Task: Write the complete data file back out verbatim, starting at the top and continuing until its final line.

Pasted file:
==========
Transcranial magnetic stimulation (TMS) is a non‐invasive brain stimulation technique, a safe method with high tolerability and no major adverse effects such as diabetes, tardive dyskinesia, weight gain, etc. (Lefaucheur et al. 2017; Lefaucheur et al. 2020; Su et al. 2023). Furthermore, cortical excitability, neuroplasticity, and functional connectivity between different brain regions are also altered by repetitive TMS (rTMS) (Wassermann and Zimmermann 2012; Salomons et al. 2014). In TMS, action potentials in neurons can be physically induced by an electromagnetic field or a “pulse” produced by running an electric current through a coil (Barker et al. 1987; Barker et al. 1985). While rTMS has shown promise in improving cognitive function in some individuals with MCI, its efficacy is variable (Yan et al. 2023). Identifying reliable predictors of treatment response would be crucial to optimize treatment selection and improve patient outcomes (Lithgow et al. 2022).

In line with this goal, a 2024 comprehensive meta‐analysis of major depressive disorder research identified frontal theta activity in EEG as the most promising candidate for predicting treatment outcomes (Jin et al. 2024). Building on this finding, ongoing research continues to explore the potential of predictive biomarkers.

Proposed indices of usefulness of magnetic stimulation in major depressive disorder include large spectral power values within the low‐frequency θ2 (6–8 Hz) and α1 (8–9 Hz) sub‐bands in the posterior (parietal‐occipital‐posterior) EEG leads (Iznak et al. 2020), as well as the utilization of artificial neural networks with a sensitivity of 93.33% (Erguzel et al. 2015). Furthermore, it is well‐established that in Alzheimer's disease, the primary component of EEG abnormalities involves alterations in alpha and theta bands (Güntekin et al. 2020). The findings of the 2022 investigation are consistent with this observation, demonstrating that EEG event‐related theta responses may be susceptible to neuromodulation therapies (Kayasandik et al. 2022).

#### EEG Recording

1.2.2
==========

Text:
Transcranial magnetic stimulation (TMS) is a non‐invasive brain stimulation technique, a safe method with high tolerability and no major adverse effects such as diabetes, tardive dyskinesia, weight gain, etc. (Lefaucheur et al. 2017; Lefaucheur et al. 2020; Su et al. 2023). Furthermore, cortical excitability, neuroplasticity, and functional connectivity between different brain regions are also altered by repetitive TMS (rTMS) (Wassermann and Zimmermann 2012; Salomons et al. 2014). In TMS, action potentials in neurons can be physically induced by an electromagnetic field or a “pulse” produced by running an electric current through a coil (Barker et al. 1987; Barker et al. 1985). While rTMS has shown promise in improving cognitive function in some individuals with MCI, its efficacy is variable (Yan et al. 2023). Identifying reliable predictors of treatment response would be crucial to optimize treatment selection and improve patient outcomes (Lithgow et al. 2022).

In line with this goal, a 2024 comprehensive meta‐analysis of major depressive disorder research identified frontal theta activity in EEG as the most promising candidate for predicting treatment outcomes (Jin et al. 2024). Building on this finding, ongoing research continues to explore the potential of predictive biomarkers.

Proposed indices of usefulness of magnetic stimulation in major depressive disorder include large spectral power values within the low‐frequency θ2 (6–8 Hz) and α1 (8–9 Hz) sub‐bands in the posterior (parietal‐occipital‐posterior) EEG leads (Iznak et al. 2020), as well as the utilization of artificial neural networks with a sensitivity of 93.33% (Erguzel et al. 2015). Furthermore, it is well‐established that in Alzheimer's disease, the primary component of EEG abnormalities involves alterations in alpha and theta bands (Güntekin et al. 2020). The findings of the 2022 investigation are consistent with this observation, demonstrating that EEG event‐related theta responses may be susceptible to neuromodulation therapies (Kayasandik et al. 2022).

#### EEG Recording

1.2.2